After months of uncertainty Air Berlin has announced it will be ending all flights in a matter of the weeks.
The bankrupt airline – Germany’s second largest and Europe’s 10th biggest overall – says it’s preparing to stop all services by October 28 “at the latest”.
In a letter to its employees on Monday, the airline said that flights under the airline code AB “according to the current state of things, will no longer be possible.”
Flights operated by its subsidiaries; Niki, an Austrian budget airline, and LG Walter, a German regional airline, will continue.
Air Berlin is currently in talks with Lufthansa (German’s biggest carrier) and UK-based Easyjet about selling parts of its business. The company said in the letter that “in a few days we’ll know more” about this.
Aviation expert John Strickland told the Telegraph: “This has been expected for some time. It’s now a question of how much capacity will be picked up by Lufthansa and most probably easyJet, and how many jobs this will protect.”
Where did it all go wrong?
Air Berlin declared bankruptcy in August following years of losses and the decision of its biggest shareholder, Etihad, to cease bankrolling it.
Etihad said in August that this was “extremely disappointing”, especially as it had provided extensive support to Air Berlin over the last six years, notably with a €250m (£227m) cash injection in April this year, but to no avail.
Air Berlin’s Italian rival Alitalia, also part-owned by Etihad, also filed for bankruptcy this year, with both airlines struggling to fight off competition from low-cost operators such as easyJet and Ryanair.
Air Berlin has also been dogged by delays and cancellations over the past months, which have resulted in it paying millions of euros in compensation to passengers.
In September, nearly 200 pilots called in sick at short notice in a move which forced more than 110 flights to be cancelled in a single day.
All this in turn has hit passenger numbers hard, causing them to fall by 24 per cent year-on-year in July from 3.22m to 2.44m.
Shortly after Etihad withdrew its financial support for Air Berlin, The European Commission approved a €150m loan to allow for the “orderly wind-down” of the airline.
It follows the high-profile collapse of Monarch earlier this month in what amounted to the biggest UK airline failure in history.
Monarch previously served 43 destinations with a fleet of 35 aircraft. It flew 5.43 million passengers last year, making it Europe’s 26th largest airline (it carried more than 7 million in 2014), and employed 3,500 people.
More than 110,000 of its passengers were stranded abroad following the sudden announcement, while a further 750,000 people have paid for flights they will not be able to take.
What if I’ve already got an Air Berlin ticket booked?
Scheduled flights will continue up until October 28, the airline has stated.
According to its website, passengers who booked their ticket directly with Air Berlin after it filed for insolvency on August 15 will be refunded in full, or rebooked on an alternative flight.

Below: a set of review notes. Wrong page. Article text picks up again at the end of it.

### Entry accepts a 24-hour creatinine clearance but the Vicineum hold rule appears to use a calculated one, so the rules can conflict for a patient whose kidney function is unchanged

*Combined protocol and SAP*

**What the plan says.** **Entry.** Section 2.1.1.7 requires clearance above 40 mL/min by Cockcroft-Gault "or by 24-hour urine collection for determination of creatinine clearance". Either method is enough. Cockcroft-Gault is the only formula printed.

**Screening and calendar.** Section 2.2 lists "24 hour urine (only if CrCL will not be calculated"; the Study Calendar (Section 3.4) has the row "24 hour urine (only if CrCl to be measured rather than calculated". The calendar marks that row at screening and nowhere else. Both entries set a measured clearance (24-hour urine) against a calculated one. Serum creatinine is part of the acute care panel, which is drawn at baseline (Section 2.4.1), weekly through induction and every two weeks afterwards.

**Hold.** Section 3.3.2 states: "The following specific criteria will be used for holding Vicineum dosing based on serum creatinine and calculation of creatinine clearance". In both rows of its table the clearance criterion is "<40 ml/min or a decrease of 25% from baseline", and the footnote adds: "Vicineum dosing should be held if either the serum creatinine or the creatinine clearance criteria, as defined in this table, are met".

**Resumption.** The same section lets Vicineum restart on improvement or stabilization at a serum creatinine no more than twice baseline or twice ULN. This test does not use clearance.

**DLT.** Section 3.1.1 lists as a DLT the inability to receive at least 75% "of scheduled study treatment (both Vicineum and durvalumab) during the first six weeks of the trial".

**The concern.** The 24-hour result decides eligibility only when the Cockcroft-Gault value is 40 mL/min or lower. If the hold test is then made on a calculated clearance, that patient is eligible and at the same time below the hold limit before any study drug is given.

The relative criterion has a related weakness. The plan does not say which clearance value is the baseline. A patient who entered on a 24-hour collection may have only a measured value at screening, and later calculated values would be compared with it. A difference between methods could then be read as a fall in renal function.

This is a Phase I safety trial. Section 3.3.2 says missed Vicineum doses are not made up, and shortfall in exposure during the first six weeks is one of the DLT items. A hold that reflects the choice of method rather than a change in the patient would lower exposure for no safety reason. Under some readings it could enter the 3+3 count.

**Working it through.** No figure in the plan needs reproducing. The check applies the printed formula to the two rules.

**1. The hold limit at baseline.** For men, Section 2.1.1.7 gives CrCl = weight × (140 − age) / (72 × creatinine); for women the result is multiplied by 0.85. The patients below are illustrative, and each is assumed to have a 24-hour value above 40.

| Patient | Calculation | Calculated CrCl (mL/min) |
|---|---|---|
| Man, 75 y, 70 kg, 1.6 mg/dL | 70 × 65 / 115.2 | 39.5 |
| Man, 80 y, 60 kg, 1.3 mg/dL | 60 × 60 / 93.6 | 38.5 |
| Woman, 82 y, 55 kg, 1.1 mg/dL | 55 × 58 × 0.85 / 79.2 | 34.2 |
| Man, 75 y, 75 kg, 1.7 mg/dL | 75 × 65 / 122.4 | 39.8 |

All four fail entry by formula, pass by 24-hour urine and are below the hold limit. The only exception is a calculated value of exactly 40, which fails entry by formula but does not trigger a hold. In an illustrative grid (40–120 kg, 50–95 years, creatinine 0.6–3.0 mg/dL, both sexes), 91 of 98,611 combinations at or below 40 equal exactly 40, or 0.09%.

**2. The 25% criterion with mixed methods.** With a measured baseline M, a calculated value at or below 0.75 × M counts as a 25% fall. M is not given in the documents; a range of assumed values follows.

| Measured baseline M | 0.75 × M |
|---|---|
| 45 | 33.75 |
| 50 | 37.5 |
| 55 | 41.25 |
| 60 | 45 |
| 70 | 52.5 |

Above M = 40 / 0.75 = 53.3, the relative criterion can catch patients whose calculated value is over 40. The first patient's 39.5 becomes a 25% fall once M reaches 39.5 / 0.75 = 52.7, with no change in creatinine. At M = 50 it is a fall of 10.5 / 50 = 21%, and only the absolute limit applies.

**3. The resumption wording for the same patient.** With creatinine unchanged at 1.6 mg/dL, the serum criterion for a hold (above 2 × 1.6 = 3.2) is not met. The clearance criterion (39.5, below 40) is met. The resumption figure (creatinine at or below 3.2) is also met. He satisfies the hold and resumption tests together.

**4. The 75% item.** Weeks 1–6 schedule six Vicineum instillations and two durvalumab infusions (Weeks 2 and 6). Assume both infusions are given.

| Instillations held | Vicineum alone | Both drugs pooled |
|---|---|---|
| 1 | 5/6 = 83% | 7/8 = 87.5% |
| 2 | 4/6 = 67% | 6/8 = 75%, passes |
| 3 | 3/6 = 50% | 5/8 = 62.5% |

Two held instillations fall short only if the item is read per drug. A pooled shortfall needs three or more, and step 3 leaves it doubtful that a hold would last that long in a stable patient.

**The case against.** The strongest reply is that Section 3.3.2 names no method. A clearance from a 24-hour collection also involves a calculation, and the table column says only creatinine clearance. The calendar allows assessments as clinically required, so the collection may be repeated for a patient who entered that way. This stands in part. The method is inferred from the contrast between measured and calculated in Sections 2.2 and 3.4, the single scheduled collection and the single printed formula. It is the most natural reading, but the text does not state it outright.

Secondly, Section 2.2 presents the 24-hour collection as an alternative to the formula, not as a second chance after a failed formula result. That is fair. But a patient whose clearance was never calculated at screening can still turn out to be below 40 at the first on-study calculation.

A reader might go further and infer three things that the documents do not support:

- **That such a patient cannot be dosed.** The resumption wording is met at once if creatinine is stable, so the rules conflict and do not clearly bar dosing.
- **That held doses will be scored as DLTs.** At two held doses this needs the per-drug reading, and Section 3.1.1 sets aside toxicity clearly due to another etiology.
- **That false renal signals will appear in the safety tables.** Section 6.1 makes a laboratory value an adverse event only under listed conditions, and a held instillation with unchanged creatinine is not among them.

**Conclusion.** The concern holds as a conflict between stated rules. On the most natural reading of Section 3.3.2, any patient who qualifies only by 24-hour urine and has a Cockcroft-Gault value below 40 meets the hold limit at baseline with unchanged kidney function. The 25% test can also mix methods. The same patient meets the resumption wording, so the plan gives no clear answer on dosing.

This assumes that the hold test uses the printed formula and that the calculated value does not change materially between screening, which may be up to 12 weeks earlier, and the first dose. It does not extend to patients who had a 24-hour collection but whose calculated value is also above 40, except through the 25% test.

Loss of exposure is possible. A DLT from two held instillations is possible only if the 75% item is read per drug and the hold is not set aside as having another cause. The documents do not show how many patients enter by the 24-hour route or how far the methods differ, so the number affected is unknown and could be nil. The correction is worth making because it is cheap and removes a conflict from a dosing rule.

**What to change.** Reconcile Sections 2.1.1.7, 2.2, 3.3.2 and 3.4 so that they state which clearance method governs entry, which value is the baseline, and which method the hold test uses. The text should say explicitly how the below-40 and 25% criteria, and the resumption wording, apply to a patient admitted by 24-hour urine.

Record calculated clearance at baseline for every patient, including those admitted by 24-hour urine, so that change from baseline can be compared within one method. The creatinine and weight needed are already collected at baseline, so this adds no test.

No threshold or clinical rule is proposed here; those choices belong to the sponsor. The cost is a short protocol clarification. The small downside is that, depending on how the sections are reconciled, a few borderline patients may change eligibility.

It also says that passengers affected will also be able to submit additional costs incurred by the cancellation via its website.
Tickets booked before August 15, however, will not be reimbursed due to “insolvency regulations”, the statement says.
What is going on in the aviation industry?
Competition between airlines has reached fever pitch – and more failures could be on the cards.
John Grant, an aviation analyst, told the Telegraph: “The competitive environment has become increasingly challenging for many airlines, with many established legacy airlines launching low-cost long-haul services and the continual growth in services from airlines such as easyJet, Ryanair and Norwegian. This has resulted in many ‘mid-market’ carriers with relatively high cost bases being continually squeezed to a point of failure.
“There are perhaps too many airlines in Europe today relative to the size of the market, with too many struggling to keep market share. In the United States, five major airlines provide some 80 per cent plus of scheduled capacity and that may be where the European market will head over time.”
According to Telegraph consumer expert Nick Trend, all this could spell the end of the ultra-low fares we’ve become accostomed to.
He wrote yesterday: “We are certainly entering a new phase in the story of no-frills flying, one where fewer airlines are likely to dominate the market and fares may rise.”
The recent fall of several carriers is a sharp reminder that airlines are fragile constructs. They work on thin margins and are thus highly vulnerable to failure – anything from shifts in the economy to a sudden decline in the demand for certain destinations due to terrorism fears, as we saw with Monarch.
The last decade has seen the collapse of Zoom, XL Airways and Silverjet (all 2008), FlyGlobespan (2009) and Spanair (2012).
Globally, more than 250 have failed since 2007.
This post was originally published in telegraph.co.uk Annabel Fenwick Elliott, Travel Writer.